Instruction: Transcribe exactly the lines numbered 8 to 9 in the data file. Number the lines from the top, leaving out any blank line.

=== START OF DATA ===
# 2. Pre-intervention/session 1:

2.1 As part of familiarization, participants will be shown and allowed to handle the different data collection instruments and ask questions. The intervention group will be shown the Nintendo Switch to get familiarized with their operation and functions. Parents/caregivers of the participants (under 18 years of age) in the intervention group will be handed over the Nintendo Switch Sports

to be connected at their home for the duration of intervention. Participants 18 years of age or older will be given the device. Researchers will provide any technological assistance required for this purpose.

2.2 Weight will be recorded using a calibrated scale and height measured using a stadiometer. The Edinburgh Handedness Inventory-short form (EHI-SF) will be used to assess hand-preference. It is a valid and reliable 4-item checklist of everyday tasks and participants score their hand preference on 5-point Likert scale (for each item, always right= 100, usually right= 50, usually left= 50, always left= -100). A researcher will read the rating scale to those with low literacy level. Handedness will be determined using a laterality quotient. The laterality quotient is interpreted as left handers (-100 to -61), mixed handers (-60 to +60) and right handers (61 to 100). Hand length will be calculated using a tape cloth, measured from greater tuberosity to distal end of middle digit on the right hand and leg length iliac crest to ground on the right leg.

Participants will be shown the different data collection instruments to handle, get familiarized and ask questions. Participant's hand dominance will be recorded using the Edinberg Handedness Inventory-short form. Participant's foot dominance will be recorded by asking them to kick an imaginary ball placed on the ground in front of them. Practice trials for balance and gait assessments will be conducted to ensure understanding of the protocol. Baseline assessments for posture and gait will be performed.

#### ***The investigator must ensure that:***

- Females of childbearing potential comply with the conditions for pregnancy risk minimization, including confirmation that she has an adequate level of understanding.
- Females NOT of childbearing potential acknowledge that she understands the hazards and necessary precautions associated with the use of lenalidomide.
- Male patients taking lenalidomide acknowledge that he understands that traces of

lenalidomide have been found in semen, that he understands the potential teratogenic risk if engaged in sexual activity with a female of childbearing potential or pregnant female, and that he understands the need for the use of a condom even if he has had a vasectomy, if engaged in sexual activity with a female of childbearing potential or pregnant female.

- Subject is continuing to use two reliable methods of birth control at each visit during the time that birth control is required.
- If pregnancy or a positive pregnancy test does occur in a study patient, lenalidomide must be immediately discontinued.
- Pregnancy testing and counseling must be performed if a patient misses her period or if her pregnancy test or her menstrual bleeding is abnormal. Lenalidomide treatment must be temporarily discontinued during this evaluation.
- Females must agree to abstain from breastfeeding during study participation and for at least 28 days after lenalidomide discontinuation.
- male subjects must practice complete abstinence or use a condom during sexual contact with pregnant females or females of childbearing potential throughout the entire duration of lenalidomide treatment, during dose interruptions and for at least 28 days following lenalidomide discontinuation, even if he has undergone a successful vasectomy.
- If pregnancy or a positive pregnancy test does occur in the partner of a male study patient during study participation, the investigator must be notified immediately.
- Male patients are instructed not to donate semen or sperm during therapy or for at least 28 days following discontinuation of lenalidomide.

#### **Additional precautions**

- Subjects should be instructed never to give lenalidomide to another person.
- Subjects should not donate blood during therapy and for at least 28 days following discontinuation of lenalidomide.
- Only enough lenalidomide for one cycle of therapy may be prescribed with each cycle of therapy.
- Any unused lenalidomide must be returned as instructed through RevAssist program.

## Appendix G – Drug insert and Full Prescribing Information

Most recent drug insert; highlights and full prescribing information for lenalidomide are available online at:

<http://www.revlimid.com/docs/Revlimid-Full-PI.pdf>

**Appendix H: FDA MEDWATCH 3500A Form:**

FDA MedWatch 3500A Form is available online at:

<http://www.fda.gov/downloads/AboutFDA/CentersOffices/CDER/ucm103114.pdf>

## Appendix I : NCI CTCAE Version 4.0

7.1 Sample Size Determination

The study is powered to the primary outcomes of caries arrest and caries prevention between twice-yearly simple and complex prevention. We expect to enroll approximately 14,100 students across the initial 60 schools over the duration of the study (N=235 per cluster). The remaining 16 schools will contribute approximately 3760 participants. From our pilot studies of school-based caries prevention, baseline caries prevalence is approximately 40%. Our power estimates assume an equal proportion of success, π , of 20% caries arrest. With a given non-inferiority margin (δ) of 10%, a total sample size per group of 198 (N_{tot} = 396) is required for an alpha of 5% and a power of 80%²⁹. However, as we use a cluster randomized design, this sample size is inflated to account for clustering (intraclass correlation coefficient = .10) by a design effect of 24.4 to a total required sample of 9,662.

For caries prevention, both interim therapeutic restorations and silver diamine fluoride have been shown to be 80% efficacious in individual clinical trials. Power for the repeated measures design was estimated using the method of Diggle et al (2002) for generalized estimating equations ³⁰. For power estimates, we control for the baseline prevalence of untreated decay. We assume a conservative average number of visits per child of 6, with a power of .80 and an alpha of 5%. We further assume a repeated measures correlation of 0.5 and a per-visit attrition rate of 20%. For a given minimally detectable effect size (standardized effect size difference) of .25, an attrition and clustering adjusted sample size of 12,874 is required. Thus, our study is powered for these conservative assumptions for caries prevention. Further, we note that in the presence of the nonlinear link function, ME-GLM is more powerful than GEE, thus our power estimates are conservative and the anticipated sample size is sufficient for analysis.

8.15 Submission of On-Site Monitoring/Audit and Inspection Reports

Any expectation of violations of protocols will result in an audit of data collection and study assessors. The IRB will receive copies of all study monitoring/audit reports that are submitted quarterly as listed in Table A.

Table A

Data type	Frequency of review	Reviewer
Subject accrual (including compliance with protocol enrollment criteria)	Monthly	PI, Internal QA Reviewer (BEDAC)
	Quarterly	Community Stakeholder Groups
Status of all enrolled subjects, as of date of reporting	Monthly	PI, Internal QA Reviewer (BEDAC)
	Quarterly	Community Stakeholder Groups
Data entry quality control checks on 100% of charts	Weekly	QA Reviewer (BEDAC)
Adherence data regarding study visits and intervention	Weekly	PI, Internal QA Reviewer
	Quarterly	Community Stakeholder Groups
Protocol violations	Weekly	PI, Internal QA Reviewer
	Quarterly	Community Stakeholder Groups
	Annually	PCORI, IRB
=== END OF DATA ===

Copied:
- Females NOT of childbearing potential acknowledge that she understands the hazards and necessary precautions associated with the use of lenalidomide.
- Male patients taking lenalidomide acknowledge that he understands that traces of